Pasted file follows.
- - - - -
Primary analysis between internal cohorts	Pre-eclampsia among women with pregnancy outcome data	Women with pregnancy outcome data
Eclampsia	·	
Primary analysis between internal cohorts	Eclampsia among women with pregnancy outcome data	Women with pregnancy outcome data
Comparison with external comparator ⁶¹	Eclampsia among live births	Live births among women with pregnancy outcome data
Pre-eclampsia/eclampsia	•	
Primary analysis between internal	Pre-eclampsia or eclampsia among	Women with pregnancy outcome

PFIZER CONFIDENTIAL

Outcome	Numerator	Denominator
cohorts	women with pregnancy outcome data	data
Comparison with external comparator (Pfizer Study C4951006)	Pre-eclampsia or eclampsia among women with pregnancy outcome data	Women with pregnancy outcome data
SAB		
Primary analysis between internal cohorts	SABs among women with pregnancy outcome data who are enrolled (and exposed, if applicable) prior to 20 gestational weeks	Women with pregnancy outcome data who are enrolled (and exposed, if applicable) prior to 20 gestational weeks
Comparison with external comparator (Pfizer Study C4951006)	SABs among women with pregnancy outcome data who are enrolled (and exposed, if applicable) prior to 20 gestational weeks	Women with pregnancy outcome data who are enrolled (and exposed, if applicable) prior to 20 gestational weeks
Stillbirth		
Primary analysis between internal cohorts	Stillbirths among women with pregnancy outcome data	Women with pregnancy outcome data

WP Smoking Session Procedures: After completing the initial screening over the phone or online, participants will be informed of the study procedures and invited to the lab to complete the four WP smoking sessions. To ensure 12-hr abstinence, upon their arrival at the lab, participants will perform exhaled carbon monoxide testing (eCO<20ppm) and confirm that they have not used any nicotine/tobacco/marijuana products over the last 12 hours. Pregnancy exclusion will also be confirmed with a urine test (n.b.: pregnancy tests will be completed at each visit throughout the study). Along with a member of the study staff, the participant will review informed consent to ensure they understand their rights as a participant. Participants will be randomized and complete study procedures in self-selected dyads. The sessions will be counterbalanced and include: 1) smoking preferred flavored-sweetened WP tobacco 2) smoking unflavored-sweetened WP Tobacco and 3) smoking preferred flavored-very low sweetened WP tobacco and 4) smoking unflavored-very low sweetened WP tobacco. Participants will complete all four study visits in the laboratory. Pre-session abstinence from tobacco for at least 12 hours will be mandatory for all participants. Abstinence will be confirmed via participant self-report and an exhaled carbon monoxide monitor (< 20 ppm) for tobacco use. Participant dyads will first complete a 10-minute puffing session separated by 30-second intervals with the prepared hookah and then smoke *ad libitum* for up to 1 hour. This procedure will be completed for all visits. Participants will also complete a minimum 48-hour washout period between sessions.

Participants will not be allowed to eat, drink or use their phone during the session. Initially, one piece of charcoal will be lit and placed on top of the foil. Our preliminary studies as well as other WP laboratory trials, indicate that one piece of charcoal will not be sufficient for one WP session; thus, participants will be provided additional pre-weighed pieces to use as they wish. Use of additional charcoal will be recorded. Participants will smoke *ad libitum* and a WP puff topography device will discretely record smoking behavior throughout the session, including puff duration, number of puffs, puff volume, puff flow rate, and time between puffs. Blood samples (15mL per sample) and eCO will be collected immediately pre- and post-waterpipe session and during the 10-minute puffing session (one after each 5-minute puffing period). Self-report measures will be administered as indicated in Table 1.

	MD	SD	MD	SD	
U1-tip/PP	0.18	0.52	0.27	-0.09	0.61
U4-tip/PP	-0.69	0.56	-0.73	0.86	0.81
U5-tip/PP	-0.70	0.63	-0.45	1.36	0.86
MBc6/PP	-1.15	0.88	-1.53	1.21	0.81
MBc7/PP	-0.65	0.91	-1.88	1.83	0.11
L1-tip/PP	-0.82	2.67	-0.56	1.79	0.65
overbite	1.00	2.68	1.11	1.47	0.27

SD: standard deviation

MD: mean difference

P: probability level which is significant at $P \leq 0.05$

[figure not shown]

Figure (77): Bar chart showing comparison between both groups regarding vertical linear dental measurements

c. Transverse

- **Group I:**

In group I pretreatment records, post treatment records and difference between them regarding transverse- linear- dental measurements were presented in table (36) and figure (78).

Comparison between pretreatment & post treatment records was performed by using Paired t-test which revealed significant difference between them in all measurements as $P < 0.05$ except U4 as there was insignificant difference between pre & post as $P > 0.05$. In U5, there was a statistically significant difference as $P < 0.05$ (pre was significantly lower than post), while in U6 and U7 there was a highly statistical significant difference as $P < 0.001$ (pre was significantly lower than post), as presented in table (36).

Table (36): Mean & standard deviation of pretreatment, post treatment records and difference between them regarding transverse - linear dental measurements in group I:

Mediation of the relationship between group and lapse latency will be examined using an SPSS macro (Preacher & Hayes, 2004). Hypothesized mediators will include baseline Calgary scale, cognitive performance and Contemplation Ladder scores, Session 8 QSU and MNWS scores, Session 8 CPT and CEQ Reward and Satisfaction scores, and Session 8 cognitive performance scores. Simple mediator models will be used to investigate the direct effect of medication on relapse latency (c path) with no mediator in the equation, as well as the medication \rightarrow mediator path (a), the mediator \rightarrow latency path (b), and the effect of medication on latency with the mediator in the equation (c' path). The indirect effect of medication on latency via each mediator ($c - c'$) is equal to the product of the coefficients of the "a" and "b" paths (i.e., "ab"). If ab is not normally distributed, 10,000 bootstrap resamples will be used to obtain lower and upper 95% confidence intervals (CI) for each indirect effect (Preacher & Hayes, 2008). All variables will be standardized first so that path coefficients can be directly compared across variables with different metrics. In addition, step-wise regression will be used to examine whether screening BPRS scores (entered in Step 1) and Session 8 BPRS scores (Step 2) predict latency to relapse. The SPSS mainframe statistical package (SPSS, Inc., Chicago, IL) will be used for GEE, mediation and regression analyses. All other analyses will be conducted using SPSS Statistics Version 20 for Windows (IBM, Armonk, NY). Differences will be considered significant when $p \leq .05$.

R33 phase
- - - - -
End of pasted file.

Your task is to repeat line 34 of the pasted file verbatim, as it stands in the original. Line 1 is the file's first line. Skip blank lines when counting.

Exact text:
Comparison between pretreatment & post treatment records was performed by using Paired t-test which revealed significant difference between them in all measurements as $P < 0.05$ except U4 as there was insignificant difference between pre & post as $P > 0.05$. In U5, there was a statistically significant difference as $P < 0.05$ (pre was significantly lower than post), while in U6 and U7 there was a highly statistical significant difference as $P < 0.001$ (pre was significantly lower than post), as presented in table (36).